The average attempted click fraud rate increased from 18.6 percent in the third quarter of 2009, to 25.7 percent in the fourth quarter according to a new report from Anchor Intelligence.
The jump in the attempted click fraud rate in Q4 was due to more activity by click fraudsters looking to take advantage of the increase in holiday ad spend online. The spread of botnets, which are used for automating traffic and coordinating click fraud activity, spiked late in the quarter.
"As botnets become more flexible and resilient, click fraud will be increasingly difficult to identify without a collaborative and systematic, network-based approach," said Ken Miller, CEO of Anchor Intelligence.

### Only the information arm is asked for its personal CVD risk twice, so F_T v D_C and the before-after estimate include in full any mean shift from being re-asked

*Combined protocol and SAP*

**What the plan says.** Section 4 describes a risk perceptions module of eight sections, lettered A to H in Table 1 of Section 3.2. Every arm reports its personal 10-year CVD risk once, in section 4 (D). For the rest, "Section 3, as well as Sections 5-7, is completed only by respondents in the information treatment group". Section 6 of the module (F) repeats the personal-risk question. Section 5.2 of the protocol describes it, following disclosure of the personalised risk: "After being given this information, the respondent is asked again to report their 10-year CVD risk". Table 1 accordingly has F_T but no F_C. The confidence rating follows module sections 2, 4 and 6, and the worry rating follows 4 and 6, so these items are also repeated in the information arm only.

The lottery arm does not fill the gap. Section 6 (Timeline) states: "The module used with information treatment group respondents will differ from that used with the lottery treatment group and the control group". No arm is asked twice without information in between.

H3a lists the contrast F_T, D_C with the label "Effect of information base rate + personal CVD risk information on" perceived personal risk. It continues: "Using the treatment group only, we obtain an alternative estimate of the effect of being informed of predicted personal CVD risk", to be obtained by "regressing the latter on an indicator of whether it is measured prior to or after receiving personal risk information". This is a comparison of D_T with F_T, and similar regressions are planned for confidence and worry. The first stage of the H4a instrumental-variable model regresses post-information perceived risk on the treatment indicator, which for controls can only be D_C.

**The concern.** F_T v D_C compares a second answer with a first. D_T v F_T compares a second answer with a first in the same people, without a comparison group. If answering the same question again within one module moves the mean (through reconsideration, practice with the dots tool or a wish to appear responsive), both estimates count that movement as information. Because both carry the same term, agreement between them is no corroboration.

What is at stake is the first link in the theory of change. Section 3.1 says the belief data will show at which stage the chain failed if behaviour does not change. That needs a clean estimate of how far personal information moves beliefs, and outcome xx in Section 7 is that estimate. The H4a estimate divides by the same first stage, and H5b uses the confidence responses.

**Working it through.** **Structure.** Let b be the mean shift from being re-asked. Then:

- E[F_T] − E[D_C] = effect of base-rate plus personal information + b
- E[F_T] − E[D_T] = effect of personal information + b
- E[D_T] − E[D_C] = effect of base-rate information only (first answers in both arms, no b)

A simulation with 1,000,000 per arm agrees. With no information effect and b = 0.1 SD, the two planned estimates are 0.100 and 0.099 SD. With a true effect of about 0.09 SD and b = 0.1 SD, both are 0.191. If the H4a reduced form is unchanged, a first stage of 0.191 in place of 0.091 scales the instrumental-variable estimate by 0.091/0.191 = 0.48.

"By releasing this report, we hope to provide a barometer by which the industry can assess the level of threats to online advertising while also conveying the importance of advertising with ad networks and search engines that partner with third-parties to certify their traffic quality."
Highlights from the report include:
- In Q4 2009, the attempted click fraud rate peaked at 25.7%.
- The 5 countries with the highest attempted click fraud rates in 2009 were Vietnam, U.S., Egypt, Canada, and Australia. In particular, the U.S. and Canada accounted for the vast majority of traffic volume, making these two countries the largest sources of attempted click fraud by volume.
- Anchor predicts that click fraud attempts will increase in 2010 as cybercriminals increasingly exploit the growth and adoption of social networks such as Facebook and tools such as Twitter.